Despite past failure, Franklin County is considering another attempt at a use tax for online purchases.
Taking the tax out for vote in 2021 or 2022 was discussed at a Thursday, Dec. 31, commission workshop meeting. The tax would include the entire county, both cities and unincorporated areas.
“We need to level the playing field with the businesses we have in Franklin County,” Presiding Commissioner Tim Brinker said. “The merchants and landlords are trying to make a go of it, but they’re getting beat by 10 points on the dollar.”
Commissioners said they would like money collected from the tax to be used to shore up county 911 services.
“One thing we can do is prop up 911, because we all know that is a bucket that is going dry,” Second District Commissioner Dave Hinson said during the workshop.
In April 2014, a proposed Franklin County use tax was rejected by voters by nearly 20 percent -— 5,075 against and 3,426 in favor. That election attracted only 13 percent voter turnout.
At the time, Brinker was among the commissioners who said they were encouraged by the vote, since the use tax had no organized campaign but still garnered significant votes in its favor.
Then-Presiding Commissioner John Griesheimer added that momentum for the use tax was hurt by then-Second District Commissioner Mike Schatz becoming ill, according to Missourian archives. Schatz passed away in 2015 after a battle with cancer.
The 1.5 percent tax would have gone into effect if a person made out-of-state purchases of more than $2,000 in a year. Part of the reason for considering the tax was because people were being encouraged to buy cars in Illinois to avoid paying sales tax.
The county considered another vote on a use tax in 2016, but decided to move forward with a plan to maintain its sales tax on vehicles, boats and motorcycles purchased out of state.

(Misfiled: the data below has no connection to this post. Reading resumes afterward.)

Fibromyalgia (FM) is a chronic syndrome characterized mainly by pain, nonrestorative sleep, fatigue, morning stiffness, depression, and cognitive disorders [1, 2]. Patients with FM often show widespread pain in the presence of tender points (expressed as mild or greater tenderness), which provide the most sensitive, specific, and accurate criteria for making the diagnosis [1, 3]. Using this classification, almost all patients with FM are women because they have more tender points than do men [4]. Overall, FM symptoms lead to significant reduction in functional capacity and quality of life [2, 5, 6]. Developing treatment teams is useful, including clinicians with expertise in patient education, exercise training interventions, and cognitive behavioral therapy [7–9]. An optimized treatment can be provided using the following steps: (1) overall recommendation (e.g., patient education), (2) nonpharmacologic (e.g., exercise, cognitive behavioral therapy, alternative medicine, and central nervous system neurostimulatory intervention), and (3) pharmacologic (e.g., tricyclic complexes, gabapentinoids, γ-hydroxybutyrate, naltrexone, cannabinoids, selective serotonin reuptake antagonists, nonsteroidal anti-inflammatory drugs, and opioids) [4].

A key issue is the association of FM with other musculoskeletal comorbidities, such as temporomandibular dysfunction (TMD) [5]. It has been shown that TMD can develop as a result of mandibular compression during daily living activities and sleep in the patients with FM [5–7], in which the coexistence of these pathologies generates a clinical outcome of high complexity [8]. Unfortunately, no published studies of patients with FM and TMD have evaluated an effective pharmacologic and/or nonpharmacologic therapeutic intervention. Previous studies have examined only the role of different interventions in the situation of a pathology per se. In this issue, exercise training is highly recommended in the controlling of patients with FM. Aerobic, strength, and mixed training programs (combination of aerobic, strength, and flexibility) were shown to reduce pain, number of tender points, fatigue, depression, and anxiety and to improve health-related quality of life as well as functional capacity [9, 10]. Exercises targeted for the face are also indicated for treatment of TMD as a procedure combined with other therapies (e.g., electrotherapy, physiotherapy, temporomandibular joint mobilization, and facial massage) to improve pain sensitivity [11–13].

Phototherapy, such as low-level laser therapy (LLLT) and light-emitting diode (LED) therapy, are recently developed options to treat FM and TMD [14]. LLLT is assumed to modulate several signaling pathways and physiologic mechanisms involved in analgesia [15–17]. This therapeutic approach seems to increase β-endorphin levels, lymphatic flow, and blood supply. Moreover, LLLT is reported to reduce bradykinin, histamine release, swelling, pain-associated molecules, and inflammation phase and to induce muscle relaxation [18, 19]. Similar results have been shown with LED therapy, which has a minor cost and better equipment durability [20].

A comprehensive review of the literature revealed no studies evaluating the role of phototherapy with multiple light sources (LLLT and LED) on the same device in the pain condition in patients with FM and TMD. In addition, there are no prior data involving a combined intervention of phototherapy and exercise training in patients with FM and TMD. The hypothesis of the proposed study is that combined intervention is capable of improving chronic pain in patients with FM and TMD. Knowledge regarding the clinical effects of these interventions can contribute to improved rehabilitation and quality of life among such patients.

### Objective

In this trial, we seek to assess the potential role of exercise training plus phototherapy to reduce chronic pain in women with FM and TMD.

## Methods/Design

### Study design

Cities in the county also have put use taxes before voters, with the tax being rejected by voters in Union twice in recent years.
In 2018, Proposition 1 failed by a count of 789-621.
City officials admitted the tax might have been difficult to understand. They also said the measure wasn’t promoted heavily.
Union came back with Proposition U in June 2020, an election pushed back from April because of the coronavirus pandemic. It was more clearly promoted as a 2 percent tax on goods purchased online and in catalogs with a physical presence outside Missouri. The tax would help city parks.
But it too failed, this time by a 446-282 margin. The 38.7 percent of voters who favored Prop U was a decrease from 44 percent who supported the similar measure two years earlier.
Officials said efforts were hurt because planned forums on the tax had to be canceled because of the pandemic.
Brinker hopes that a vote across the entire county would have more success.
“We need to get it countywide,” he told The Missourian.